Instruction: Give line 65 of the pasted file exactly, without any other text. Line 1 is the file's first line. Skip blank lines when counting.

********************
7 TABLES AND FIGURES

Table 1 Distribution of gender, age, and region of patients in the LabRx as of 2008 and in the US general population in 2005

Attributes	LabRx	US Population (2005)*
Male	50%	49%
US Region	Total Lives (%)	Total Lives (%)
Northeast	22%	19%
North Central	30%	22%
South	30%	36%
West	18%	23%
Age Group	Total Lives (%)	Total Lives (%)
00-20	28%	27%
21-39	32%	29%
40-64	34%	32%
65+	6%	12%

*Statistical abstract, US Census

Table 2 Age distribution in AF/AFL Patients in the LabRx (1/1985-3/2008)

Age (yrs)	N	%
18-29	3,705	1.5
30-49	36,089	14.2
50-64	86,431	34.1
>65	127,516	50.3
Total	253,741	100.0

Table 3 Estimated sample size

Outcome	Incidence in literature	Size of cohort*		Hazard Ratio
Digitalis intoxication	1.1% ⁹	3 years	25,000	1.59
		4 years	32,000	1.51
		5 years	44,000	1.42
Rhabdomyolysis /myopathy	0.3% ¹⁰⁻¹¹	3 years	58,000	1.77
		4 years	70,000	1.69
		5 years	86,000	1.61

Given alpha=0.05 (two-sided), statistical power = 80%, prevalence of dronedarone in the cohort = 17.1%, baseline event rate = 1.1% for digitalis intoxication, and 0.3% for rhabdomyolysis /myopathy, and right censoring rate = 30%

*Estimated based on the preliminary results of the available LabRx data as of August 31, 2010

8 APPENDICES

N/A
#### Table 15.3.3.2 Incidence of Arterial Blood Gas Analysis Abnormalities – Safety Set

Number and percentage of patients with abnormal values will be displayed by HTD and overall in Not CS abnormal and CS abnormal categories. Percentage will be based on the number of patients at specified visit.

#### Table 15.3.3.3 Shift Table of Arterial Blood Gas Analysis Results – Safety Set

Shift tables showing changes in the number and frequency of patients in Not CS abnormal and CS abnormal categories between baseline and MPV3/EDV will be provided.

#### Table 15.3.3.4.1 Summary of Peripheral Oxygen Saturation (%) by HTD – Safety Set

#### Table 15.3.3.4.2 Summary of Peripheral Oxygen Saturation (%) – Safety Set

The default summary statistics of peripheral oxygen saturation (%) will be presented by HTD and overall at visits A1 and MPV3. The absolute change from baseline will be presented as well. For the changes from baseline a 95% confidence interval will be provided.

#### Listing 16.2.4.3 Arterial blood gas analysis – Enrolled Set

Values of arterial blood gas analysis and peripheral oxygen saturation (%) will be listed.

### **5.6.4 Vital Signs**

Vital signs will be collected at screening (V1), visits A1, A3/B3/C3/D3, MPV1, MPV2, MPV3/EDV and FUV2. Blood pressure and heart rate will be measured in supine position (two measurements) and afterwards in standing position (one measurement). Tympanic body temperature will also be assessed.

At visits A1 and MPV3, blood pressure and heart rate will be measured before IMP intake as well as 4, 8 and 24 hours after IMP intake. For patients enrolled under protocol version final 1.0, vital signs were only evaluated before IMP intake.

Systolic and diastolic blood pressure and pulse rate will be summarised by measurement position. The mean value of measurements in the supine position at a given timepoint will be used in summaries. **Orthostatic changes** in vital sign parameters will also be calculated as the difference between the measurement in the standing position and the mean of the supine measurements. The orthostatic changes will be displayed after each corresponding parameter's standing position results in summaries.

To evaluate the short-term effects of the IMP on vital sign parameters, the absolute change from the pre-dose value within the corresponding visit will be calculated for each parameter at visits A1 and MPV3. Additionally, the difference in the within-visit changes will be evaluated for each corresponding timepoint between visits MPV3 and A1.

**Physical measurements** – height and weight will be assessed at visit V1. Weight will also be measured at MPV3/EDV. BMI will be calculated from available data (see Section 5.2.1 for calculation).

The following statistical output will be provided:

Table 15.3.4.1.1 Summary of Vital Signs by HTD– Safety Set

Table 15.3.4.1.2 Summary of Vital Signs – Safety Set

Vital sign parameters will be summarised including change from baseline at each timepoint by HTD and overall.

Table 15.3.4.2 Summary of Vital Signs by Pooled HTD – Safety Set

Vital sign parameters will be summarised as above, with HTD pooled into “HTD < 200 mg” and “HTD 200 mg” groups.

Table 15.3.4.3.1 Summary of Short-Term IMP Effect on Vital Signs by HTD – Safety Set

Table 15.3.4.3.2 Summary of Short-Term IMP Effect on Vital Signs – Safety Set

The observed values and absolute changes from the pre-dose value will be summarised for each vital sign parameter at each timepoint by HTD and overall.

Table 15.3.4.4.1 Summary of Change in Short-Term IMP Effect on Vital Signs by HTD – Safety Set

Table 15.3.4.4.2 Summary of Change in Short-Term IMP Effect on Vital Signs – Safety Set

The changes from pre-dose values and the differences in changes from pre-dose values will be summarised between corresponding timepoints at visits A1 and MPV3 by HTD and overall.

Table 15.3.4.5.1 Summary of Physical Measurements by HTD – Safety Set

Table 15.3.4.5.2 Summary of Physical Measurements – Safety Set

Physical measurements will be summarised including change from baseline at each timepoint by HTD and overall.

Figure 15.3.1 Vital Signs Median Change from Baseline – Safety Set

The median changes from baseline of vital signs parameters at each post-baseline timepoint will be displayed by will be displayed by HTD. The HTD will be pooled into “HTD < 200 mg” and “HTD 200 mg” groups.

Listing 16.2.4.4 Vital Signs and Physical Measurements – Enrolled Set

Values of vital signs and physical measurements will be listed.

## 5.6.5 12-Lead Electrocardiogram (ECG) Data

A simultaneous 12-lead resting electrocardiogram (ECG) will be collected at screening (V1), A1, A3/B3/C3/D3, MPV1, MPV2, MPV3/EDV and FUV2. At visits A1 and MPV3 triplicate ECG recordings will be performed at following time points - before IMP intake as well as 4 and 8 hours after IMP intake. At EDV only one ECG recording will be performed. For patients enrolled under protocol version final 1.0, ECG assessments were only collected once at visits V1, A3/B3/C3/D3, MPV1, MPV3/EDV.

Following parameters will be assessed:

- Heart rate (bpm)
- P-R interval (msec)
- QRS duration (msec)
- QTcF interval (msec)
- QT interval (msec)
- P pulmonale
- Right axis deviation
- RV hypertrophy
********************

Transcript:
Figure 15.3.1 Vital Signs Median Change from Baseline – Safety Set